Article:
is like Germelshausen.

The mythical town
from the Friedrich Gerst?cker novel

that only appears
for one day every century.

Gentlemen, while you've been discussing
fairy tales,

I've managed to find
a real clue.

I've just had confirmation
that Alexander Wilfritz

is back in Canada

after plying his trade in the States
these last few years.

What trade would that be?

Killer for hire.

Goes by the name
of "Accidental Al."

Because he's a bloody artist

at making his murders
look like accidents.

He's as dangerous as they come,

and he's also
a master of disguise.

Disguise, you say.

Poses as a tradesman

to get close to his victim.

I don't care what you say.

There are no rats here,
and I won't be tricked

into paying for something
we don't need.

Now, off with you!

As I recall, his mustache
was thinner, his hair longer,

and it was brown not black.

I disagree.
I am certain of my observations.

As I am equally certain of mine.

- The rat catcher.
- The rat catcher.

The rat catcher?

Mr. Vanderlay.

It appears we're too late.

"The Collected Works
of William Topaz McGonagall."

It seems our Mr. Vanderlay
had terrible taste in poetry.

I suspect the cause of death
is nonpenetrating trauma.

- Any signs of a struggle?
- No.

But I'll know more
after the postmortem, of course.

Oh, he was reading McGonagall?

Oh, dear.

I know.

Those ridiculous verses
on railway bridges.

What a dreadful way to die.

Might I bring our attention
back to Mr. Vanderlay?

Is there anything suggesting foul play?

Well, it is highly unlikely

that anyone
would voluntarily reach

for a volume of McGonagall.

Suggesting he was killed,

then the book
was placed in his hand.

I suspect that would be
difficult to prove

in a court of law.

But it does, once again,
suggest the work of Accidental Al.

I don't care
what they call him back east.

If that Al gets ahold of us,

he ain't gonna bother
to make it look accidental.

Right.

That should be more than enough
aluminum filings.

Now, you're sure
that there are explosives

in that mining office?

Sure as shootin'.

My eyesight ain't that bad.

Regardless,

perhaps I should provide cover
this time.

Ready?

William!

Okay.

Oh, William!
Boy, are you alive?

I believe I am.

Boy, you gave me a fright!

Where were you hit?

Well, Byron and Shelley.

Never underestimate the value
of a good book.

Blasting caps.

Blasting caps?

Why not some dynamite?

Blasting caps
contain potassium perchlorate.

Oh, I hope you know
what you're talking about.

Blasting caps.

Ah, what luck!

The bullet stopped
on the chapter

dealing with values,
themes, and symbols.

It's the best part,

as I'm sure
Dr. Ogden would agree.

I concur with you about Byron,
of course.

Such stirring depth
and darkness.

But I must tell you, Sergeant,
my heart belongs to Shelley.

"Hail to thee, blithe Spirit!

Bird thou never wert,
that from Heaven, or near it..."

"Pourest thy full heart

with profuse strains
of unpremeditated art."

Oh, hello, Detective.

Doctor,
have you information for me?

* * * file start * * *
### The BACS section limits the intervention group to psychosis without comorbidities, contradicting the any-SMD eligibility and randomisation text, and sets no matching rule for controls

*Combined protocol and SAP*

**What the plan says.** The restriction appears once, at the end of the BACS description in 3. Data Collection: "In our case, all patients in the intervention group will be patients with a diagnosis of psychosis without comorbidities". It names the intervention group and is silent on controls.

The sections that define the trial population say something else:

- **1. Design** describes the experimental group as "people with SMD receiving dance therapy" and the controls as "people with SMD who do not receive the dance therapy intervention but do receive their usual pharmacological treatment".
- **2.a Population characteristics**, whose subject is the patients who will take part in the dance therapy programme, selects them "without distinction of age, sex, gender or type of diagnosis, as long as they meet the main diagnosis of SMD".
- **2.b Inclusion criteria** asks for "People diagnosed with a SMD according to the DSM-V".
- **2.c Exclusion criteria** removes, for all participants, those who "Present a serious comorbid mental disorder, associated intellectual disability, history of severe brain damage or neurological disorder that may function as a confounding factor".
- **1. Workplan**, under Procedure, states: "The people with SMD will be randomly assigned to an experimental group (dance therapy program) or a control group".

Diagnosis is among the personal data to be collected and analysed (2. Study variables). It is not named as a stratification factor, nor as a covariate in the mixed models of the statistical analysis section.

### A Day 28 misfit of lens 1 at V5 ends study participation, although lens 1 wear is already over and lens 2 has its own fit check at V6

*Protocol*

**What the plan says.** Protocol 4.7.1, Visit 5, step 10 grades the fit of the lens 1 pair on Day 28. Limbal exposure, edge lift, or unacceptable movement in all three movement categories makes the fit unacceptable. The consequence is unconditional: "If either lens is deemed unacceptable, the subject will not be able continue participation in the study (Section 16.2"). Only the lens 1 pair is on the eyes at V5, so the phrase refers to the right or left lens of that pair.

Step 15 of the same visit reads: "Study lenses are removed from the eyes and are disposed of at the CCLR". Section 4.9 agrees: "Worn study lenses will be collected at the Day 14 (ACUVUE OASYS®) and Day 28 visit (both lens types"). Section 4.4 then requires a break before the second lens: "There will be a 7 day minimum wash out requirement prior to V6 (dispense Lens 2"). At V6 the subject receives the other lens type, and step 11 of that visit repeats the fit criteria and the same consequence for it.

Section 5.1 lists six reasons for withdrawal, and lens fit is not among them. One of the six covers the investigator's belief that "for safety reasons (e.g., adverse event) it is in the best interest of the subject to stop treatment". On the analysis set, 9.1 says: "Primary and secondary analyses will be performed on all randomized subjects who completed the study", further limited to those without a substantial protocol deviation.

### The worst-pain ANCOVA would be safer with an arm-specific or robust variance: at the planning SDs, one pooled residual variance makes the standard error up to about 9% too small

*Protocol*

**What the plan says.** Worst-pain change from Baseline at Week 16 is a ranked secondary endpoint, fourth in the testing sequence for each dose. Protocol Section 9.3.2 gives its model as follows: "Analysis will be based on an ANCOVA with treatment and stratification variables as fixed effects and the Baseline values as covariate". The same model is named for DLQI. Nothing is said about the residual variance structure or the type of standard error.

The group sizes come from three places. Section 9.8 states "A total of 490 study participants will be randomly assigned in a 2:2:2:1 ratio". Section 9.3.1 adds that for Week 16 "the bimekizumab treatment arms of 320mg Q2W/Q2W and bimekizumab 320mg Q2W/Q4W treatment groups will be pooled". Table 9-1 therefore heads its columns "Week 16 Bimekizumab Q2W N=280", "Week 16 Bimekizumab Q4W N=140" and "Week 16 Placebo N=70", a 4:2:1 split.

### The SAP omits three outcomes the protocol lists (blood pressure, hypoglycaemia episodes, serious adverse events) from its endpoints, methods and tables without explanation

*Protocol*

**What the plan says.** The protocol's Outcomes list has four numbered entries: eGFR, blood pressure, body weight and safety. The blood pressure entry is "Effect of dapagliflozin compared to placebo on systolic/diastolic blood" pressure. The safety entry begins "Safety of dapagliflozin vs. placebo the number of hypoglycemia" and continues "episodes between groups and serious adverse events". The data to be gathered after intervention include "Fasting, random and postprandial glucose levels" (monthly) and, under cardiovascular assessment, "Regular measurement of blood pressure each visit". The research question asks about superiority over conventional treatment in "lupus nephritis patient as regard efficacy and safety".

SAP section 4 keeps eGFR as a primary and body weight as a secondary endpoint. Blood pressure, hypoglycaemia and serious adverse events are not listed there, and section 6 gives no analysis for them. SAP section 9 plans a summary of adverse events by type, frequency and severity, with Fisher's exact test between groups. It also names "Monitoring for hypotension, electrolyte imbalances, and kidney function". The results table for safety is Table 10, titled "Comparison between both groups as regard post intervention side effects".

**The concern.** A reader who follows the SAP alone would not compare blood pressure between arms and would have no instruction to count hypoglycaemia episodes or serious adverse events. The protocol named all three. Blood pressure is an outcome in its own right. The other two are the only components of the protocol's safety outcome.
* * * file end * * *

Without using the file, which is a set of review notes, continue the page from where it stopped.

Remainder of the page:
Indeed, I do.

It appears Sergeant Linney and I
share an affinity

for the poets
of the Romantic era.

What kind of poetry
do you prefer, Detective?

I have a fondness for poets
from the post-Restoration period.

Thank you.

Now, might we discuss
the victim?

Yes, of course.

As I suspected,

there's a nonpenetrating rupture
of the myocardium.

So we know how he died.

Yes, but there was something
I discovered earlier.

Both his eardrums
were perforated.

Tae Kwon what?

Tae Kwon Do.

And you can knock a man senseless
by using this?

It's one of a number
of mysterious defensive techniques

from the Far East.

Sounds a bit dodgy to me.

Ah, I myself have seen men
trained in the art

render an opponent unconscious

simply by simultaneously boxing
both ears.

I suppose Accidental Al
is quite capable

of picking up
a little trick like that.

The effect may only last
for approximately 30 seconds,

but that's more than enough time

to place Mr. Vanderlay's body
in a position

to drop the bookcase on him.

So, our three victims,

all connected by an ore sample

and all killed
by a professional assassin.

And you don't bring in
the likes of Accidental Al

unless the stakes are very high.

Arkona are running a swindle, gentlemen.

I can smell it.

- My...
- My suspicions exactly.

The problem is proving it.

Constable Crabtree, can you shed
some light on this matter?

Indeed.

May I?

Gentlemen.

If I may draw your attention
to the blackboard...

Don't push it, bugalugs.

Right.

Actually, all I've been able
to ascertain is that Arkona Mines

purchased
a sizable portion of land

in the interior
of British Columbia.

Land which encircles a small waterway
known as Pringle Creek.

Explaining why
you couldn't find a town

by that name.

So, if there is a swindle,

we have nothing concrete
tying Arkona Mines to it.

What's worse
is we still can't prove

that Fremont
commissioned the murders.

And Accidental Al
is still on the loose.

Gentlemen, our only concrete clue
is Pringle Creek

and whatever is going on there.

I shall depart immediately
and investigate myself.

Sergeant, be careful.

They've killed three times already.

I will, Inspector.

Would you like a drink
before you go?

I'm afraid I don't indulge.

Yes, well,